Let’s first look at how storm chasing companies operate.
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1. War Room Mentality
Companies who believe in war room-type climates typically are more interested in sales than building a customer base. Think Leonardo DiCaprio’s character in Wolf of Wall Street. In that movie, DiCaprio’s character tries to sell as many stocks as he can. This is exactly how contractors who are more into storm chasing generate business, by trying to secure as many contracts as possible. This model has the potential to yield higher gains because you’re generally on the road more.
2. Independent Reps
If you have a storm chasing-type of company, you’ll likely hire independent reps to find leads. For example: Denver just got a huge snowstorm, so you then hire reps in that city to find customers and you bring your team out to do the job. This method is good if you’re willing to travel and perhaps pay a little extra to the independent reps in different cities.
3. Minimum Investment
Another positive to storm chasing outfits is they don’t need to invest much money into advertising. A simple company logo splashed onto your truck and a few professional folders will be sufficient.
4. Tenuous Work Climate
Most work done by storm chasers happens in seasonal fashion, meaning they only visit parts of the country at certain times of the year. For example: a storm chaser wouldn’t come to Minnesota in the winter because no roofing work will be done at that time of year, so they’ll likely head south, to a state like Florida. As a result, income can be inconsistent.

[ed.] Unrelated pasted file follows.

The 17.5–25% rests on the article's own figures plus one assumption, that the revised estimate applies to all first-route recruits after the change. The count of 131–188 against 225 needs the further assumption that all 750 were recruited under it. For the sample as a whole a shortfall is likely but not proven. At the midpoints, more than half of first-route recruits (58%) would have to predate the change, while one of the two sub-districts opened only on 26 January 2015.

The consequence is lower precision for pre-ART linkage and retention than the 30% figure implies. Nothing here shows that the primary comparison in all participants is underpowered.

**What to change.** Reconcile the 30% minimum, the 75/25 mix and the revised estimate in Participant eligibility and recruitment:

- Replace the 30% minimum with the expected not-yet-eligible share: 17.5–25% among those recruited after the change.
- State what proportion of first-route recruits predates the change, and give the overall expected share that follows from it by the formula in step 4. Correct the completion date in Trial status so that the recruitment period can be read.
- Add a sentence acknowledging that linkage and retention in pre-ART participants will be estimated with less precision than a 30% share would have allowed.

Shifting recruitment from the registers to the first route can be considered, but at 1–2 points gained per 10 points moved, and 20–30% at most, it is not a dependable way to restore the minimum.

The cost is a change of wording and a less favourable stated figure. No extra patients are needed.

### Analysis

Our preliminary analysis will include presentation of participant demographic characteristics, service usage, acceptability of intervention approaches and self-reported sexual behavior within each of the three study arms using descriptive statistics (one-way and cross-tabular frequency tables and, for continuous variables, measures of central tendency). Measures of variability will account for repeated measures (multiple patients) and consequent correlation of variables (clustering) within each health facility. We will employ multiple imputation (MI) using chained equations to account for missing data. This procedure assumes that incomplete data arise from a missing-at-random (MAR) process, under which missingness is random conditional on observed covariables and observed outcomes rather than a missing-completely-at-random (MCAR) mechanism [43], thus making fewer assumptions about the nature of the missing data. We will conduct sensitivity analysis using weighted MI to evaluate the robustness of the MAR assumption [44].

5. Always On-Call
Say a big storm just touched down in Dallas and houses were affected. A good storm chaser will then head to Dallas to find work. Seems like a good mode of business, right? Yes, but what if you have a family in Minnesota? They might not want you to jet off somewhere new. Storm chasing all depends on the life you want to live.
Now let’s take a peek at the ways residential retail companies conduct operations.
1. Managers Meeting
Instead of having a war room, residential companies typically have weekly meetings where they assess everything from income to the broken coffee machine. It’s a more family-friendly environment where consistency is the goal among owner and staff members. In this setting, employees are usually designated and assigned certain tasks.
Instead of hiring independent reps or subcontractors, residential businesses usually have a staff of people who handle different aspects of the business. Most residential companies have their own sales teams and better understand the overall objective of the company.
3. 5% Minimum Investment
Residential businesses funnel revenue back into the company’s advertising, which is typically about 5% of the income. This allows them to continue branding, where instead of trying to make a splash in the market, they opt for consistent and continued growth, the focus more on solidifying a reputation within their community.
4. Market Never Stops
As a residential company, you’re always inundated with phone calls from subs or prospective clients because of your status in the area. The downside to being residential comes when business is slow. Unlike a storm chaser, you’re unable to pick up and leave to go find work. This means the focus is on consistency at the craft, finding an equilibrium that allows the company to slowly build. Dmitry recommends striving for three years of steady growth (around 20-30% a year) before forecasting your company’s projected revenue.
5. Localized Customer Base
Similar to #4 above, the goal is to become respected in the community and building a brand people know and can rely upon. Dmitry encourages companies adopting this methodology to strive for consistency. For example: if you run your business in this manner, you should focus on making $250,000 consistently each year, as opposed to trying to max out and make $800,000 in one calendar year.
There is no right or wrong way to run your business. It simply depends on the lifestyle you want to live.
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